As the 2008-2009 academic year draws to a close, I have a couple of updates on the mid-semester faculty layoffs at Clark-Atlanta University (CAU) (see my previous blogs on this topic, about what happened with my wife, and the AAUP’s March 6 letter to President Carlton Brown.
A number of the laid-off faculty, including my wife, filed grievances according to the procedures outlined in the CAU Faculty Handbook. The first step in the grievance procedure is an informal mediation. In the absence of any substantive response or input from the administration, the faculty grievance committee found that the faculty had been laid off without justification, and notified the administration that it would proceed to formal hearings.
Meanwhile, the administration did respond to AAUP’s March 6 letter, and the AAUP found the response deficient in several aspects:
1) no explanation of why mid-semester layoffs were necessary, with no process for easing the transition;
2) no explanation of how a decline in enrollment from 4300 students in the fall to 4100 students in the spring constitutes an “enrollment emergency” – in fact, this fall-to-spring decline is no greater than normally experienced in previous years;
3) the administration’s justification for the sudden layoffs appear to better fit the criteria for a fiscal exigency, although CAU has gone out of its way to deny a state of fiscal exigency;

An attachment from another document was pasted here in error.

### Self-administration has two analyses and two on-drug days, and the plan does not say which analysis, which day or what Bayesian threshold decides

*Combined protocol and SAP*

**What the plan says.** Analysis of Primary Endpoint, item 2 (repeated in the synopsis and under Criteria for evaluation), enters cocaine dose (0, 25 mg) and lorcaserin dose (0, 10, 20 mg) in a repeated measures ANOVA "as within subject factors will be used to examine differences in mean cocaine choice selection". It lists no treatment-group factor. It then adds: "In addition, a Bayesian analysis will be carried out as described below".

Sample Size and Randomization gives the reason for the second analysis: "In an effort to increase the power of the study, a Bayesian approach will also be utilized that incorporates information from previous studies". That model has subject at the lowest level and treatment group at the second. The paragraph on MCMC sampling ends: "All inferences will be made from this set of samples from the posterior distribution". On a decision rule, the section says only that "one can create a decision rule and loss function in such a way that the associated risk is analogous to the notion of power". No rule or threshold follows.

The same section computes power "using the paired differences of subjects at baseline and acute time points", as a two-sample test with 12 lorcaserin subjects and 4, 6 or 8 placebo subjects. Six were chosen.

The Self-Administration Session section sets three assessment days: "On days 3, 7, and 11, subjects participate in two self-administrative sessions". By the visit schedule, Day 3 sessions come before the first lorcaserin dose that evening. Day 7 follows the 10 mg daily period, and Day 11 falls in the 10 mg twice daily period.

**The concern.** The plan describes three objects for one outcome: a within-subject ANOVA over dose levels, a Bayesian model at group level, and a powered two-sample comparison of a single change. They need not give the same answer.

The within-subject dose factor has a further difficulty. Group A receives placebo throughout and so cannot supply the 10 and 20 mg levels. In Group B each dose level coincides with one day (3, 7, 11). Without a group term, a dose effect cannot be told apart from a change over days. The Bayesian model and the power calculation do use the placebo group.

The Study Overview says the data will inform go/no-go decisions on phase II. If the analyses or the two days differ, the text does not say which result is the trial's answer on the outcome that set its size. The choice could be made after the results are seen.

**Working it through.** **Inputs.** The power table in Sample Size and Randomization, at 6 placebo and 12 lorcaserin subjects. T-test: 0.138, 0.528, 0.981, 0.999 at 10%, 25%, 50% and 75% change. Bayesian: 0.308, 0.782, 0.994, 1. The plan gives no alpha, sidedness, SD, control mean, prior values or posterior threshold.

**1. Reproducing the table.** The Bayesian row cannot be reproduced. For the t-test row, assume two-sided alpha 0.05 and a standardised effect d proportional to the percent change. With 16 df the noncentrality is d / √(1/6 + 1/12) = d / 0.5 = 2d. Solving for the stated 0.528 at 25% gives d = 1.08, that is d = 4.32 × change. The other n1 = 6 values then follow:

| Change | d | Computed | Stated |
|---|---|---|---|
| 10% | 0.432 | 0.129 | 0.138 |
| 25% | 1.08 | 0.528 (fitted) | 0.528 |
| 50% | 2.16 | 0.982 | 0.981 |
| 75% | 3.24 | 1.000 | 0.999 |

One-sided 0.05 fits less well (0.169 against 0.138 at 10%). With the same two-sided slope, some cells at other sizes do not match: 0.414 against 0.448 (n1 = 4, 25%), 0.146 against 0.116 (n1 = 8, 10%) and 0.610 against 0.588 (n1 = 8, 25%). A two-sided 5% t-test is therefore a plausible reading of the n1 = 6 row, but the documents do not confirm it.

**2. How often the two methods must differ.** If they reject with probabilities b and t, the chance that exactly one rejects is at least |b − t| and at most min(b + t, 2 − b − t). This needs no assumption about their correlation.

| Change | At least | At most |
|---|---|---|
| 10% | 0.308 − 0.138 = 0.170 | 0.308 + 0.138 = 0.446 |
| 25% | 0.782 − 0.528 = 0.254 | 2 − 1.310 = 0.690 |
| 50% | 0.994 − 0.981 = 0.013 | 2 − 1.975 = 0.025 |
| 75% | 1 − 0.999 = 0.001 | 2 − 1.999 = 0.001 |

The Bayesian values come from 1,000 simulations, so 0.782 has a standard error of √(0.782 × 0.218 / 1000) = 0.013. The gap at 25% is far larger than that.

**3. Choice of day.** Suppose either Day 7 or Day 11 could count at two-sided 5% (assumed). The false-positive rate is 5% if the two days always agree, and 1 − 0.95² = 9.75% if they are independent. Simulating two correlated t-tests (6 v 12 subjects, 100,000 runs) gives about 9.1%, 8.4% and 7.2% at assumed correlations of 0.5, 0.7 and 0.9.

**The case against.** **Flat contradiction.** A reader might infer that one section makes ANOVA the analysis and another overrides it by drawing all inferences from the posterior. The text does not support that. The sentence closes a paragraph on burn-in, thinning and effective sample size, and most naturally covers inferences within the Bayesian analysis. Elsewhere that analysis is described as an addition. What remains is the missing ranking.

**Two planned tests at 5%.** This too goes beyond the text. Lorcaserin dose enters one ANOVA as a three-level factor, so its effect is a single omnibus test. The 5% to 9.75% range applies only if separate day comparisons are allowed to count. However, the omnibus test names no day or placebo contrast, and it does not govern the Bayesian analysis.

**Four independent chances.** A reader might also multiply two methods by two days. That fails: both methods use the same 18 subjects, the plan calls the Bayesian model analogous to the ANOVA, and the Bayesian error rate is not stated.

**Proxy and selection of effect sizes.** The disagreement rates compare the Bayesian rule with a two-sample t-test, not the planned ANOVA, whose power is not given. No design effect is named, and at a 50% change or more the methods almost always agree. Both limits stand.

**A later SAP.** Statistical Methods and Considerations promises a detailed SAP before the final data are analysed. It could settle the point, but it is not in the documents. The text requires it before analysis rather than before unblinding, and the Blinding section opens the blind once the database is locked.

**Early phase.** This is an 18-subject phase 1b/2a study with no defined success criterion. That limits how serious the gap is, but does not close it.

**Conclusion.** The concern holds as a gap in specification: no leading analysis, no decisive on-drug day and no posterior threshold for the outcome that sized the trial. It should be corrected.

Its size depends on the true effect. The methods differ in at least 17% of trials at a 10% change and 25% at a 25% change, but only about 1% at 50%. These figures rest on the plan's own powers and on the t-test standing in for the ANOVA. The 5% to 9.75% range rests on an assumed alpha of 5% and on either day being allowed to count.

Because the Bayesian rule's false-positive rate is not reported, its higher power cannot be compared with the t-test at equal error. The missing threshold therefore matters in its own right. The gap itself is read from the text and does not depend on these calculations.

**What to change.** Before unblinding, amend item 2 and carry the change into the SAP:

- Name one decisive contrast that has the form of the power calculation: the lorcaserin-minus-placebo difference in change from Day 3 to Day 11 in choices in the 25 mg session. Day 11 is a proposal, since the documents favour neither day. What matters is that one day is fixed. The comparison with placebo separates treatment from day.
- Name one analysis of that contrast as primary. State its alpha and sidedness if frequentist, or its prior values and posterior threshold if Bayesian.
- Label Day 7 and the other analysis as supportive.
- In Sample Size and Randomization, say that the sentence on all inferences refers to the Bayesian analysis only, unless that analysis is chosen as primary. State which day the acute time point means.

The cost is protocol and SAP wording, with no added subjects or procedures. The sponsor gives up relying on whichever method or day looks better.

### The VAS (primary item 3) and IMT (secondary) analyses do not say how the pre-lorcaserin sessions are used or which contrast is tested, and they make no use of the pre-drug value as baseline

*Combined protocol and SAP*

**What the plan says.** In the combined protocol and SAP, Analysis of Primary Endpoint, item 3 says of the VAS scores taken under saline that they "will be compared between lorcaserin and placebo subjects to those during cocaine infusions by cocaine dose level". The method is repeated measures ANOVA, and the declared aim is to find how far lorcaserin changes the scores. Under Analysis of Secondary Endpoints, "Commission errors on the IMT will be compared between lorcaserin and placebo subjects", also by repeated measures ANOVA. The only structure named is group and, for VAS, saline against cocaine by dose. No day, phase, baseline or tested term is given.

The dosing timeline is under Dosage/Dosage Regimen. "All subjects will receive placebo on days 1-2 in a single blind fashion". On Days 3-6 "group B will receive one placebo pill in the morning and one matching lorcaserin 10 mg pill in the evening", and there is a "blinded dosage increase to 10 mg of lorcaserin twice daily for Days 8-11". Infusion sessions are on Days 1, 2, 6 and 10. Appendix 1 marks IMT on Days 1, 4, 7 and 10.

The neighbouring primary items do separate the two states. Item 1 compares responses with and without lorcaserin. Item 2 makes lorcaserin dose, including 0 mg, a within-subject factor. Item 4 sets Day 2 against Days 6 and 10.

4) only a committee of 5 administrators made the personnel decisions, of which 3 were relatively inexperienced;
5) specific examples of laid-off faculty appear to belie the administration’s claim that the quality of student learning will not suffer;
6) finally, lack of due process, including a lack of an appeals process.
The AAUP’s second letter to President Carlton Brown is reproduced here in full, with the permission of Bob Kreiser of the AAUP:
The laid-off faculty are in the process of organizing and consulting with attorneys both individually and collectively. They have the support of the CAU Faculty Assembly. They deserve the support of university faculty everywhere, because what CAU has done violates faculty rights and privileges, vitiates tenure of all meaning, and annihilates due process in academic personnel decisions. Carlton Brown, in this interview, says his among his major goals are “to begin to move collectively toward true community” and for CAU to become a “big-time research institution”. No explanation of how assaulting faculty rights will help to achieve either of these goals.